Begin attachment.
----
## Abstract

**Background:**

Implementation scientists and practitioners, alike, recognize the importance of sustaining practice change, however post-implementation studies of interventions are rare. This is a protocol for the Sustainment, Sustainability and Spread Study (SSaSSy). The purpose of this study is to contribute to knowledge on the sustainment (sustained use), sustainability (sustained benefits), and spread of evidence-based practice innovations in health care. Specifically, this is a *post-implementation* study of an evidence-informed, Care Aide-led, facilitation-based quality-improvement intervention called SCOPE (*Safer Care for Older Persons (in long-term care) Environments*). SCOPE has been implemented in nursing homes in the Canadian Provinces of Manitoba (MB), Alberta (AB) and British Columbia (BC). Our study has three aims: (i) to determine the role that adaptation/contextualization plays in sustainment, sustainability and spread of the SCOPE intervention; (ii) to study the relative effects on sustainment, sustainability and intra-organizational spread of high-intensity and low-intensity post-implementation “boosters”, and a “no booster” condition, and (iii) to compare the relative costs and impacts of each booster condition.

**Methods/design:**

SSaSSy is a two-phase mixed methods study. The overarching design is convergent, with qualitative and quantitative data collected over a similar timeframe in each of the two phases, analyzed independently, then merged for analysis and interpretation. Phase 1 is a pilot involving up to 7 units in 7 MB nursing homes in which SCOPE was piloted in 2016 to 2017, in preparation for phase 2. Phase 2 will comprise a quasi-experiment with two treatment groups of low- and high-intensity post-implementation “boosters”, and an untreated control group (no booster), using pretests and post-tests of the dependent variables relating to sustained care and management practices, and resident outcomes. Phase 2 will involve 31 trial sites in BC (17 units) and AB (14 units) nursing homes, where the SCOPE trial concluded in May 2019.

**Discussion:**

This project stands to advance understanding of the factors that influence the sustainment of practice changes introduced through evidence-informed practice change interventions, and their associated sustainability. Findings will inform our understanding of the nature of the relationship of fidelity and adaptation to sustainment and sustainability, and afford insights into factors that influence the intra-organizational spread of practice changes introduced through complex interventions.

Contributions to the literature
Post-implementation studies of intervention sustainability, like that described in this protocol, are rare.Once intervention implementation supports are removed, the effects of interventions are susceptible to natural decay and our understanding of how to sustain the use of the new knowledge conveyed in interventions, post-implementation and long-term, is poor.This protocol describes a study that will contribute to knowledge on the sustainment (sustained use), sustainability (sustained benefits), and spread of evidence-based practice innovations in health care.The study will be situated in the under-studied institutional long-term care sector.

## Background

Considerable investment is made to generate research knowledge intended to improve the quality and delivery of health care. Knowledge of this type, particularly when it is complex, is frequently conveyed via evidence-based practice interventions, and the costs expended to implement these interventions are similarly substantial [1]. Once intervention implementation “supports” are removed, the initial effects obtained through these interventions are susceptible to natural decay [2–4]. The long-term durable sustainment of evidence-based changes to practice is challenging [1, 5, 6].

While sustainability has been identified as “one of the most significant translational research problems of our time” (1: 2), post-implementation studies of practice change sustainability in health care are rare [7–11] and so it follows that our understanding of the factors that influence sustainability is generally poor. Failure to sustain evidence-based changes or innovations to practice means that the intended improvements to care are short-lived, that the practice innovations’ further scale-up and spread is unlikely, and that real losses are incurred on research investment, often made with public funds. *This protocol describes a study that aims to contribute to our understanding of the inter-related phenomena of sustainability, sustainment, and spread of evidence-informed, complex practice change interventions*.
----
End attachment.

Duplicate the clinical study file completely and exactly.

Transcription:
## Abstract

**Background:**

Implementation scientists and practitioners, alike, recognize the importance of sustaining practice change, however post-implementation studies of interventions are rare. This is a protocol for the Sustainment, Sustainability and Spread Study (SSaSSy). The purpose of this study is to contribute to knowledge on the sustainment (sustained use), sustainability (sustained benefits), and spread of evidence-based practice innovations in health care. Specifically, this is a *post-implementation* study of an evidence-informed, Care Aide-led, facilitation-based quality-improvement intervention called SCOPE (*Safer Care for Older Persons (in long-term care) Environments*). SCOPE has been implemented in nursing homes in the Canadian Provinces of Manitoba (MB), Alberta (AB) and British Columbia (BC). Our study has three aims: (i) to determine the role that adaptation/contextualization plays in sustainment, sustainability and spread of the SCOPE intervention; (ii) to study the relative effects on sustainment, sustainability and intra-organizational spread of high-intensity and low-intensity post-implementation “boosters”, and a “no booster” condition, and (iii) to compare the relative costs and impacts of each booster condition.

**Methods/design:**

SSaSSy is a two-phase mixed methods study. The overarching design is convergent, with qualitative and quantitative data collected over a similar timeframe in each of the two phases, analyzed independently, then merged for analysis and interpretation. Phase 1 is a pilot involving up to 7 units in 7 MB nursing homes in which SCOPE was piloted in 2016 to 2017, in preparation for phase 2. Phase 2 will comprise a quasi-experiment with two treatment groups of low- and high-intensity post-implementation “boosters”, and an untreated control group (no booster), using pretests and post-tests of the dependent variables relating to sustained care and management practices, and resident outcomes. Phase 2 will involve 31 trial sites in BC (17 units) and AB (14 units) nursing homes, where the SCOPE trial concluded in May 2019.

**Discussion:**

This project stands to advance understanding of the factors that influence the sustainment of practice changes introduced through evidence-informed practice change interventions, and their associated sustainability. Findings will inform our understanding of the nature of the relationship of fidelity and adaptation to sustainment and sustainability, and afford insights into factors that influence the intra-organizational spread of practice changes introduced through complex interventions.

Contributions to the literature
Post-implementation studies of intervention sustainability, like that described in this protocol, are rare.Once intervention implementation supports are removed, the effects of interventions are susceptible to natural decay and our understanding of how to sustain the use of the new knowledge conveyed in interventions, post-implementation and long-term, is poor.This protocol describes a study that will contribute to knowledge on the sustainment (sustained use), sustainability (sustained benefits), and spread of evidence-based practice innovations in health care.The study will be situated in the under-studied institutional long-term care sector.

## Background

Considerable investment is made to generate research knowledge intended to improve the quality and delivery of health care. Knowledge of this type, particularly when it is complex, is frequently conveyed via evidence-based practice interventions, and the costs expended to implement these interventions are similarly substantial [1]. Once intervention implementation “supports” are removed, the initial effects obtained through these interventions are susceptible to natural decay [2–4]. The long-term durable sustainment of evidence-based changes to practice is challenging [1, 5, 6].

While sustainability has been identified as “one of the most significant translational research problems of our time” (1: 2), post-implementation studies of practice change sustainability in health care are rare [7–11] and so it follows that our understanding of the factors that influence sustainability is generally poor. Failure to sustain evidence-based changes or innovations to practice means that the intended improvements to care are short-lived, that the practice innovations’ further scale-up and spread is unlikely, and that real losses are incurred on research investment, often made with public funds. *This protocol describes a study that aims to contribute to our understanding of the inter-related phenomena of sustainability, sustainment, and spread of evidence-informed, complex practice change interventions*.